29 IRISH TARMAC RALLY CHAMPIONSHIP REVAMP WORKS WHEN: ALL SEASON WHERE: IRELAND
Irish Tarmac Championship organisers’ decision to relegate WRC cars to a ‘Cup’ and not allow them to win the championship outright was met with some discontent. R5s aren’t as spectacular, they said. There won’t be much uptake, they said. How wrong.
The bosses could have spent the rest of the year saying ‘I told you so’. Instead, they got on with making sure the series worked. And boy did it.
Going into the last round, the Cork 20, on the last stage four drivers had the chance of the title. There were regularly double figures of R5s and it provided the entries and the competition that the series had lacked. Treble British champion Keith Cronin took the title, and the signs look positive for a strong second season in 2017. JB
WHEN: APRIL 14, 2017 WHERE:
The future of the Grand Old Lady of short oval racing, Wimbledon Stadium, had been under threat all season.
Developers had come up with a plan to return AFC Wimbledon to a home in the borough, and had identified the Plough Lane site as their venue.
They put forward a scheme to knock down the stadium and rebuild the venue as a business park, homes and a football ground.
Short oval fans immediately began to rally themselves, and created a petition and took it to the then mayor of London Boris Johnson, who promised to call in the application for review.
For a while, it looked like people power could win the day.
However, a political change happened in May when Labour’s Sadiq Khan was elected as mayor, and he reverted the power in the planning position back to Merton Council. Despite all the leg work done by the protesters, their campaign had failed, despite a late-season trip to Downing Street.
Organiser Spedeworth has put together a roster of races for the early part of 2017, but they have been told to vacate the venue by April 14. MJ Scott Moran’s march to a sixth British Hillclimb Championship was hardly earth-shattering news. He had battled with Trevor Willis and Wallace Menzies throughout the year, but 19 wins across the 34 rounds of the season marked a comfortable season for the Gould GR61X driver.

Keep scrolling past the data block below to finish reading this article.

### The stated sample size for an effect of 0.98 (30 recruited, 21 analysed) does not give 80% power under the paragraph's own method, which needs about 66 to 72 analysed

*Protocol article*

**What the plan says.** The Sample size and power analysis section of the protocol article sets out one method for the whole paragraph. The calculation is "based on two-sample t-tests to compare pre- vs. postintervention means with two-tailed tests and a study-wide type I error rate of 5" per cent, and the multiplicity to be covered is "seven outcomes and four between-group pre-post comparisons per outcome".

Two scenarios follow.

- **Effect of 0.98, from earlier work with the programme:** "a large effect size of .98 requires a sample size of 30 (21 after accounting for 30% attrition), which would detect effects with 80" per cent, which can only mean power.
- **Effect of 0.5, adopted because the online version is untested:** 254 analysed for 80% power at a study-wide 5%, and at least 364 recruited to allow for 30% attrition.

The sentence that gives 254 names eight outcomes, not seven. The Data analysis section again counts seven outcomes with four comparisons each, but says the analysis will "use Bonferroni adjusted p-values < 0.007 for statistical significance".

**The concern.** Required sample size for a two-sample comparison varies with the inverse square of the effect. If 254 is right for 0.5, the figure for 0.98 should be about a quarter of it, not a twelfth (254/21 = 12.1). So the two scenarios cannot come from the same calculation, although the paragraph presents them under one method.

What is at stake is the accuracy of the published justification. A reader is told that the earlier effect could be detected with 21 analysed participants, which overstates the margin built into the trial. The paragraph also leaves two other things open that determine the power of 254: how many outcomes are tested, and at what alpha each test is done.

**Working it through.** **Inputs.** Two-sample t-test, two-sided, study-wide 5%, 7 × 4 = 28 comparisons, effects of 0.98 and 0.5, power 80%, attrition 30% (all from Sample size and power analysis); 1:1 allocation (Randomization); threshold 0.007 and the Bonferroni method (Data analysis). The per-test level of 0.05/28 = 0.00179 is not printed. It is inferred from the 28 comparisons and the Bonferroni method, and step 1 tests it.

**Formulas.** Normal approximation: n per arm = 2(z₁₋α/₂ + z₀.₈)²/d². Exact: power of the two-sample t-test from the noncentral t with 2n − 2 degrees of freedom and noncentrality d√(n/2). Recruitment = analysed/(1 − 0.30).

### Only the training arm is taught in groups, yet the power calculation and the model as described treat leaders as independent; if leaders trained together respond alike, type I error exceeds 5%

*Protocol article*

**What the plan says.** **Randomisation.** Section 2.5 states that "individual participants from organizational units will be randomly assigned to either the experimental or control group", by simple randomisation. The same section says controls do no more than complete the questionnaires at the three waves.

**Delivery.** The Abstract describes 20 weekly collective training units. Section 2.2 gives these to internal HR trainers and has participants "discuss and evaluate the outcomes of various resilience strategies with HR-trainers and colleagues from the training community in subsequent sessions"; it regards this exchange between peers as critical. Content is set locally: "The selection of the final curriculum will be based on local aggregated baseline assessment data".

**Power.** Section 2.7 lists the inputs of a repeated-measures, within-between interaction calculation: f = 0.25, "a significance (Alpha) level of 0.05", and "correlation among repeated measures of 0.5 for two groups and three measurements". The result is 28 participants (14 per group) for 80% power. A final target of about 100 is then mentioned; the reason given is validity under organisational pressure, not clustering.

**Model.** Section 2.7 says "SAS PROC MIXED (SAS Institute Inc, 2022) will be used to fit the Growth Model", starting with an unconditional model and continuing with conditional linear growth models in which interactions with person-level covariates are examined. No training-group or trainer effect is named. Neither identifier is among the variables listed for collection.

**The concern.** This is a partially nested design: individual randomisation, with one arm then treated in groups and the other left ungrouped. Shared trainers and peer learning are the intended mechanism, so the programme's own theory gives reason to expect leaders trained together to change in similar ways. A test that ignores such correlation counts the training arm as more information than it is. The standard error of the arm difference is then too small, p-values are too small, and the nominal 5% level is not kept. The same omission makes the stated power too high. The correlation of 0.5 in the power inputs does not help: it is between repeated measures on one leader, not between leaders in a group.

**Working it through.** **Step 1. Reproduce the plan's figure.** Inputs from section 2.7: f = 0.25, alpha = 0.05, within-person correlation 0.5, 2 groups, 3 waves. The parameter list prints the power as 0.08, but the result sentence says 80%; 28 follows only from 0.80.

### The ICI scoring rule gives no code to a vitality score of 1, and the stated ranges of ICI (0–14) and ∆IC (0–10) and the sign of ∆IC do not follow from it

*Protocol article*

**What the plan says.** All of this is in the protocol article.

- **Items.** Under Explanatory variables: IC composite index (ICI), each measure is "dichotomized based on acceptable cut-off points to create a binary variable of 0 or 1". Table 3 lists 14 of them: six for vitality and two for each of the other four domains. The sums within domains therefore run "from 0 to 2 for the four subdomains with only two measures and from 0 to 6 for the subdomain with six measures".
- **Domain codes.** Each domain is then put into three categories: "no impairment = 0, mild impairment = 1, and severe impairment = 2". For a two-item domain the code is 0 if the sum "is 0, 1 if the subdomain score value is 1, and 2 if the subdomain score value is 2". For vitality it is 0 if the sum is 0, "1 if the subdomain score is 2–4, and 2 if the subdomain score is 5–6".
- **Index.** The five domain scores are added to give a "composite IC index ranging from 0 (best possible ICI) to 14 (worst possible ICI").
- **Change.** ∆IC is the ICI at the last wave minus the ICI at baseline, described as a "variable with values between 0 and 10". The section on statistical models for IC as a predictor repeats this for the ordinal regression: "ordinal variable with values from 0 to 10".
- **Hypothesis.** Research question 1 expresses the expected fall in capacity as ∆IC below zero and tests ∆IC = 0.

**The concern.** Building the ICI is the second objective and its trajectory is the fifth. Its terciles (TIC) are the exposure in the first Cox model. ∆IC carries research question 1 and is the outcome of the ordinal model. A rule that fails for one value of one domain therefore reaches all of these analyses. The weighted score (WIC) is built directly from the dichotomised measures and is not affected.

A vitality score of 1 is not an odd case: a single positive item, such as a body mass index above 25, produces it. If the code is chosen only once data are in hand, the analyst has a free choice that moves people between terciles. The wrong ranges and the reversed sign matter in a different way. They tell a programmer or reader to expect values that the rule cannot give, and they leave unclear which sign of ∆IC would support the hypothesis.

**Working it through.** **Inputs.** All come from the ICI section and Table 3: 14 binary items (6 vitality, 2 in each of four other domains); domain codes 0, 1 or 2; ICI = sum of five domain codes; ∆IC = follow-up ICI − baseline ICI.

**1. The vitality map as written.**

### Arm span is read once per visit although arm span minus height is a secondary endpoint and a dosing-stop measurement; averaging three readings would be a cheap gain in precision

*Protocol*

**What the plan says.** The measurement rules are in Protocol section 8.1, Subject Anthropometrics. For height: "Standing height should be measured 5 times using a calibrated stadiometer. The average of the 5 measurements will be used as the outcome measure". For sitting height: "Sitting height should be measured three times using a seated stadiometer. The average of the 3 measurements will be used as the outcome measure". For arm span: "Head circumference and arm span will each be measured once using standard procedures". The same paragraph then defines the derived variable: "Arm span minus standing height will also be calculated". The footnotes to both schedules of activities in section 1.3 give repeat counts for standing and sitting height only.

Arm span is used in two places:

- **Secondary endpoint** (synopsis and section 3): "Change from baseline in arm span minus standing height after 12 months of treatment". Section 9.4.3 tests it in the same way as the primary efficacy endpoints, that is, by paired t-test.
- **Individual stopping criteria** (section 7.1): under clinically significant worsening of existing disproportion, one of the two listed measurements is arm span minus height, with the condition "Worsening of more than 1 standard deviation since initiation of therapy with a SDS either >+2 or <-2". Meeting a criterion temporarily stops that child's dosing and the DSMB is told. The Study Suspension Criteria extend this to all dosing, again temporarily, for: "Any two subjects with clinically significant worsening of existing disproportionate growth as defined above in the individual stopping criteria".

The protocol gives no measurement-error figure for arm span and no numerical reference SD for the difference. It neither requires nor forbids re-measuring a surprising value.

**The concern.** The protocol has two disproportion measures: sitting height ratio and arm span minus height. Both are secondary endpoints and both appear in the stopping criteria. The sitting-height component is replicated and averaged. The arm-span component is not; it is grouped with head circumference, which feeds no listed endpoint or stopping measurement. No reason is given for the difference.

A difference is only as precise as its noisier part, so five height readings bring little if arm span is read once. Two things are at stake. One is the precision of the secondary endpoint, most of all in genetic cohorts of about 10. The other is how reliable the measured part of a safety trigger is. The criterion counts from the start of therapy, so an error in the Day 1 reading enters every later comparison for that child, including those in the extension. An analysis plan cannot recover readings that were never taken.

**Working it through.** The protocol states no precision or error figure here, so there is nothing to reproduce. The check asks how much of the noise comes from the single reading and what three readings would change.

Moran and his family run a motorhome and caravan park business, which means he is forced to miss rounds during the course of the season to cope with work demands. This year he opted out of four events, and yet still had a 23-point buffer at the end of the year.
But perhaps even more impressive was his win in the opening round at Prescott in early September. He headed Menzies and Willis for the best time during round 29 of the championship, which marked his 150th career victory in the top flight. Moran truly is a giant in the modern hillclimbing world. MJ Given the massive popularity rallying enjoys across the length and breadth of the Emerald Isle, it’s astonishing that Craig Breen is the first Irishman to secure a full-time drive in a World Rally Championship factory team.
For anybody who knows Craig, it’s no surprise that he’s reached such status. Born into the sport, he’s made it his life, and his life’s ambition was realised in October when Citroen team principal Yves Matton gave him the keys to a C3 WRC for next season.